• Belief 2. Psychology-based and neuroscience-based thinking are equally valid ways of knowing, but fundamentally at odds. Knowledge about brain function adds little to the understanding of psychological concepts or subjective human experience.
  • Belief 3. Knowing more neuroscience will not change current psychiatric treatment, and therefore knowledge expansion into this area is not yet a worthwhile endeavor.24 Psychiatry’s biopsychosocial model and the Diagnostic and Statistical Manual of Mental Disorders (DSM)25 provide sufficient framework to understand most patients.26
  • Belief 4. Neurobiology is reductionistic and may be used to oversimplify, morally excuse, or eschew responsibility for problematic behavior. Genetic and neuroscience principles undermine the notions of free will and personal responsibility that form the basis for psychological theories of behavioral change.27
  • Belief 5. There is a “neurocentric” overemphasis on neuroscientific explanations for behavior at the expense of psychological and social components.28 Functional imaging, the basis for many behavioral neuroscientific findings, is a limited tool that is also vulnerable to misuse and misinterpretation.29 “Neuroskeptics”30 hold that functional neuroimaging localizes mental functions to brain areas but adds little to the understanding of human behavior.

Although these beliefs may slow the integration of neuroscience and neuropsychiatry knowledge into psychiatric thinking, they also serve to illuminate crucial areas of uncertainty that merit further investigation and discussion.


The emergence of a neuroscience paradigm for psychiatry will depend on the field giving thoughtful consideration to beliefs such as those discussed above. Active debate about the benefits and limitations of neuroscience for psychiatry should be featured in fora such as publications, conferences, and grand rounds. Historians of science offer a useful perspective: A new paradigm is not necessarily adopted because it has already solved problems that a scientific field is facing but, rather, because it offers the hope of finding solutions in the future to some of the problems that older paradigms have failed to solve.31

The system of psychiatric care

More than a decade into the 21st century, the U.S. health care system continues to operate under the Cartesian notion that the body and mind are separate. “Mental” patients are managed differently than “medical” patients. Differential treatment reinforces the notion that mental disease is not brain disease and that the purview of psychiatrists is unlike that of medical practitioners, for whom the body is central. The current system of care includes conceptual and practical barriers to bridging this gap between mind and body.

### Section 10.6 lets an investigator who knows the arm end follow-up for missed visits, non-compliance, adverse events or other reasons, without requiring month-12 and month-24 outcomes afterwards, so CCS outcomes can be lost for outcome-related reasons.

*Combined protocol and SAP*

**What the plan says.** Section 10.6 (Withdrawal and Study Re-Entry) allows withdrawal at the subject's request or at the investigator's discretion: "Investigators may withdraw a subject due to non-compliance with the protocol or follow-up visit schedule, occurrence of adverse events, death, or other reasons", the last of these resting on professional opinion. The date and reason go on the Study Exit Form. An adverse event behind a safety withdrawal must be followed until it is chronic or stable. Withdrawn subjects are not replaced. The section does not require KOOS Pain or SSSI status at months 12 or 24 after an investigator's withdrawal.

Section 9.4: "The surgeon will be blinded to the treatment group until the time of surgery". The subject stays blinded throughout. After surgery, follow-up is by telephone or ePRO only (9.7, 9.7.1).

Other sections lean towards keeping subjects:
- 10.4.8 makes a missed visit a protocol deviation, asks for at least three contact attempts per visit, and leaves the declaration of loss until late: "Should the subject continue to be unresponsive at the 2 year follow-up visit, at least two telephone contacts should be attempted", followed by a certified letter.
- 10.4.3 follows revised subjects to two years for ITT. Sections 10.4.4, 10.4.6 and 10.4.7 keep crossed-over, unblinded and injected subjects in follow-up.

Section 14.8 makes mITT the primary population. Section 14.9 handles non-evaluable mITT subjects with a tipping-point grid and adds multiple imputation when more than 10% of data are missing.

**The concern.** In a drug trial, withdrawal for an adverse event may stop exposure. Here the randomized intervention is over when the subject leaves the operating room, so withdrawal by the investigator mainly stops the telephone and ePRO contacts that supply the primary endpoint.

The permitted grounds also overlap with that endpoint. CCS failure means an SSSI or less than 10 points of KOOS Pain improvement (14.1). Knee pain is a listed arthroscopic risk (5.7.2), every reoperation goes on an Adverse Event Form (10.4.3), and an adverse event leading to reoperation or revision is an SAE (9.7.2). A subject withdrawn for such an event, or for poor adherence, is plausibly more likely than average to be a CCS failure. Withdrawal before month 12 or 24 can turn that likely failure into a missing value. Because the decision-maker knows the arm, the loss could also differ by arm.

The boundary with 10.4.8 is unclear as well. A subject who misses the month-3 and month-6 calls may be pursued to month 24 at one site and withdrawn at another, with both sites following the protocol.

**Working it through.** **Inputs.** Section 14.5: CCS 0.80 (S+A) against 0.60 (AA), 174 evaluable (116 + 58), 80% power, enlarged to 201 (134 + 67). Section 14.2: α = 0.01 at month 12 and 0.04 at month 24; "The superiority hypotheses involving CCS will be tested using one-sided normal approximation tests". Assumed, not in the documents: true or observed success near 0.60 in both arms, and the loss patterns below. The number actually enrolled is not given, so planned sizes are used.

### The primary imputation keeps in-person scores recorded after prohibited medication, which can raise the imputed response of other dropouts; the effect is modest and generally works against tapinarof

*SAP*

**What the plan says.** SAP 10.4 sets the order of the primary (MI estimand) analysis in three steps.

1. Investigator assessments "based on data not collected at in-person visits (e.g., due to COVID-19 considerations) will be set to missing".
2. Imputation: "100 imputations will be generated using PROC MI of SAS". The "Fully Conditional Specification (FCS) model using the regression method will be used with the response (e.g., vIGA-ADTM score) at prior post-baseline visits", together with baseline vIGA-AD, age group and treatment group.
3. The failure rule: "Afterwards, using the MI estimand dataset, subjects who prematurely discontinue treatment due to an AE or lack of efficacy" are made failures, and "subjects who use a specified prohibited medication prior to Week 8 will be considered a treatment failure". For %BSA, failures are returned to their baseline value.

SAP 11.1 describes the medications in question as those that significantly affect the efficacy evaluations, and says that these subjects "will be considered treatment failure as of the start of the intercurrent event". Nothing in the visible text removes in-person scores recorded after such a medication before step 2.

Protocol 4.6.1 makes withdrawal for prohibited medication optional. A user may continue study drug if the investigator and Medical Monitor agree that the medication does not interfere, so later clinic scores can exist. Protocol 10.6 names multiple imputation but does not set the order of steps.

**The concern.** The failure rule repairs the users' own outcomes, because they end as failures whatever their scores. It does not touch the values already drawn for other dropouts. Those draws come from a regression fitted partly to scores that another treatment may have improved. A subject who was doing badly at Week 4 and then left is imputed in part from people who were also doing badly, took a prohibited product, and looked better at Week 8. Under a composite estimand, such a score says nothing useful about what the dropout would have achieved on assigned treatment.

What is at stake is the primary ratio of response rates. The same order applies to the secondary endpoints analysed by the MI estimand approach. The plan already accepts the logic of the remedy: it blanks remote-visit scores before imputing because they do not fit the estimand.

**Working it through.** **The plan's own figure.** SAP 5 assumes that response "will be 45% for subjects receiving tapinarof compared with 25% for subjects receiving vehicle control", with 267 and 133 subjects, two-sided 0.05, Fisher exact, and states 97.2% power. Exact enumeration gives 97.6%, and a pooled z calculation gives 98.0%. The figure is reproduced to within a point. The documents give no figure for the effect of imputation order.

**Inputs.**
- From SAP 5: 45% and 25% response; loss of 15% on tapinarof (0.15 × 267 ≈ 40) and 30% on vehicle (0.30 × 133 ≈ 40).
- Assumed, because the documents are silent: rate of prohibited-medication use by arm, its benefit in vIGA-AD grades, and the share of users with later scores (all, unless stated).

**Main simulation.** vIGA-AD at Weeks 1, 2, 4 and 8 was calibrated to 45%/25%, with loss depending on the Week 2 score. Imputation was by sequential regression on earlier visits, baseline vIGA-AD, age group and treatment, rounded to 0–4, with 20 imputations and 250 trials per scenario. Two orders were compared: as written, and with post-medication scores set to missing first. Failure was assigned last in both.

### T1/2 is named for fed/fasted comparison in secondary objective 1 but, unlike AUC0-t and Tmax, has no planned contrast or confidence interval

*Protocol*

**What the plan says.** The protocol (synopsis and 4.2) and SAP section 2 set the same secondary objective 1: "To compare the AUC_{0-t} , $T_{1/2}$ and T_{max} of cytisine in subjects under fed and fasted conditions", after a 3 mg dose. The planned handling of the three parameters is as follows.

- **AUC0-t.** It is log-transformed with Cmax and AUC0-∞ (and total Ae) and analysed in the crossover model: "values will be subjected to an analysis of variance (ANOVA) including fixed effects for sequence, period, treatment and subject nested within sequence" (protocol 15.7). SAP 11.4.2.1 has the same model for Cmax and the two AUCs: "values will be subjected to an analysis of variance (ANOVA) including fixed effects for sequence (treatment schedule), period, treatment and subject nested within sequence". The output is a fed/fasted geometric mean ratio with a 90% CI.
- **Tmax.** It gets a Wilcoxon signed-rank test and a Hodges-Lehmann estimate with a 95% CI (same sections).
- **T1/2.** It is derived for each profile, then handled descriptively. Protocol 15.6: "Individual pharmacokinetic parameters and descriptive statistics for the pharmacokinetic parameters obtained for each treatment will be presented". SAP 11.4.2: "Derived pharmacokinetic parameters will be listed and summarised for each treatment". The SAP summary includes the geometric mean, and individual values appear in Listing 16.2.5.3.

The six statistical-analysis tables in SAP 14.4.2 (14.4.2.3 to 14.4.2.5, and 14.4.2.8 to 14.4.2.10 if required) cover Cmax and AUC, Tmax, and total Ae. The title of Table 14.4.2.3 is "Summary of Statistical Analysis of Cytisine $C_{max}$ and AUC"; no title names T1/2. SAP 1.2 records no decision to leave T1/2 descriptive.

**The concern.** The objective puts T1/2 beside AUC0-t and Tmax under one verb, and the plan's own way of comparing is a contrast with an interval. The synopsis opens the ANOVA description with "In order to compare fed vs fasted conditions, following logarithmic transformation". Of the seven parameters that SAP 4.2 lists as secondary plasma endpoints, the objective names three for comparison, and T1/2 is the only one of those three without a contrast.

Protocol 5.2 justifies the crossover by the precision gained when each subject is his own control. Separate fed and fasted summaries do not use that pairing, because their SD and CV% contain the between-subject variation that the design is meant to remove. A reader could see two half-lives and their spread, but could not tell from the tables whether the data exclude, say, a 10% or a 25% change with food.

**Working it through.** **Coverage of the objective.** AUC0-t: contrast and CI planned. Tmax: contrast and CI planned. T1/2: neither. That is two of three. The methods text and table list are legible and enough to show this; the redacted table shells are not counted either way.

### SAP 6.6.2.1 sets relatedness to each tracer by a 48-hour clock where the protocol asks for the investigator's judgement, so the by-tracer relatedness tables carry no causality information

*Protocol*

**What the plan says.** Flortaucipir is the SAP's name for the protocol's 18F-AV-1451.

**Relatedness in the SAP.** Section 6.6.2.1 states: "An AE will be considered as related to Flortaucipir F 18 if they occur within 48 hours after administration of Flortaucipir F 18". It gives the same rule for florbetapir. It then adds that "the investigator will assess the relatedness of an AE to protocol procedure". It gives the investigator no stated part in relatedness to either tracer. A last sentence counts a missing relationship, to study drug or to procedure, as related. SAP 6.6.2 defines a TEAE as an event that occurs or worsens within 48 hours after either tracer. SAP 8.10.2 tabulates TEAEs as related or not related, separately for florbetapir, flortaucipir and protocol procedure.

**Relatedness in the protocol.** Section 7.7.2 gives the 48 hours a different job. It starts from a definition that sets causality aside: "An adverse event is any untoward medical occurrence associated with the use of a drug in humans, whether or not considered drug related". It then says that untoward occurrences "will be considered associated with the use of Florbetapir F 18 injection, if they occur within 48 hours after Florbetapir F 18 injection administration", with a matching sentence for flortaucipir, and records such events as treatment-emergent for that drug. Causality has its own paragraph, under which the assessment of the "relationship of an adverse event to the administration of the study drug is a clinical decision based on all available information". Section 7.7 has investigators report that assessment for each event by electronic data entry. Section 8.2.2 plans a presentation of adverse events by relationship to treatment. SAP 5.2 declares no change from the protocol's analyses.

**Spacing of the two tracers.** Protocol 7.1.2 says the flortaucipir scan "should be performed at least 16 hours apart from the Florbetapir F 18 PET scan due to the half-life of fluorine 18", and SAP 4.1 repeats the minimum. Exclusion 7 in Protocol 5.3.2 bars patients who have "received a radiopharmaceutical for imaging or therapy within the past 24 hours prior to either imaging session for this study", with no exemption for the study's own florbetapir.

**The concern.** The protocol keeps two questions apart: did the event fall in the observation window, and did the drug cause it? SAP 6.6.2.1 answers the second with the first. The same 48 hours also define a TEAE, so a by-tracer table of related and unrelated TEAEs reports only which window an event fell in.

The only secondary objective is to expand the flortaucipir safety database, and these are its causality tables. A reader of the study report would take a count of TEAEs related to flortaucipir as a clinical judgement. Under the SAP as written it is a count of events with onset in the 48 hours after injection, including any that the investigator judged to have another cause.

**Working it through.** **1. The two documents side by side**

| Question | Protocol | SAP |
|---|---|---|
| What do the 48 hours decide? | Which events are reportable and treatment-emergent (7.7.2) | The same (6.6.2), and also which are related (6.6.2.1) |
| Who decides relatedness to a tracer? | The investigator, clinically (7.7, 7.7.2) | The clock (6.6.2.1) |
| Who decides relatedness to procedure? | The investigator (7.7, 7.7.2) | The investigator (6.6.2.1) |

A generation of psychiatrists was trained during an era when psychological and psychoanalytic theories were predominant and neurological theories of behavior were eschewed.32 In the 1970s the requirement for psychiatrists to have a medical internship was even temporarily eliminated.33 Even today, psychiatrists often do not take primary medical responsibility for their patients and may be required to obtain medical clearance to admit patients to psychiatric units.34 Frequently, psychiatrists are consulted to manage a patient’s behavioral problems rather than also to contribute a neuropsychiatric formulation. These realities reinforce the notion that it is possible for a psychiatrist to care for a patient’s “psyche” without having to focus on the “soma” or on complex psychobiological interactions.35 Within teaching hospitals, this contributes to psychiatry trainees having fewer opportunities to manage complex neuropsychiatric conditions, thus perpetuating Cartesian thinking.

Overemphasis on the DSM.

Contributing to the relative exclusion of neuroscience from psychiatric thinking is reliance on the DSM,25 a diagnostic manual that does not require psychiatrists to consider neurobiology when making diagnoses.36 The DSM’s psychiatric diagnoses derive from symptom descriptions and are not intended to indicate etiology or neurobiology. The DSM has facilitated research and is central to psychiatric treatment guidelines and billing, but exclusive reliance on the DSM is a system barrier to integrating neurobiological thinking into clinical practice.


To expand psychiatric diagnostic thinking beyond the DSM, neuroscience literacy (see List 1) and neuropsychiatry skills need to be core areas for mastery in medical school, residency, and CME courses. In teaching settings, it is important to elucidate brain–behavior relationships in psychiatric formulations and encourage familiarity with RDoC, which organizes observations around an evolving understanding of key neurologically correlated functional domains. Psychiatric thought leaders, department chairs, and residency directors are positioned to promote an understanding of the limitations of the DSM within a broader neuroscientific context.

Overemphasis on psychopharmacology.

Given the efficacy of psychopharma cologic treatments, many psychiatrists have come to rely primarily on them. System forces contributed to this evolution in psychiatric practice: reimbursement rules, shortened hospital stays, lower cost of drug treatment, increased availability of nonmedically trained therapists, and investment in research and product promotion by the pharmaceutical industry. Some psychiatrists equate psychopharmacologic mechanisms with the neurobiology of mental illness. Although neurotransmitter biology is a crucial aspect of neurological functioning, it is not sufficient for conceptualizing mental phenomena and generating comprehensive treatment strategies that include nonpharmacological interventions.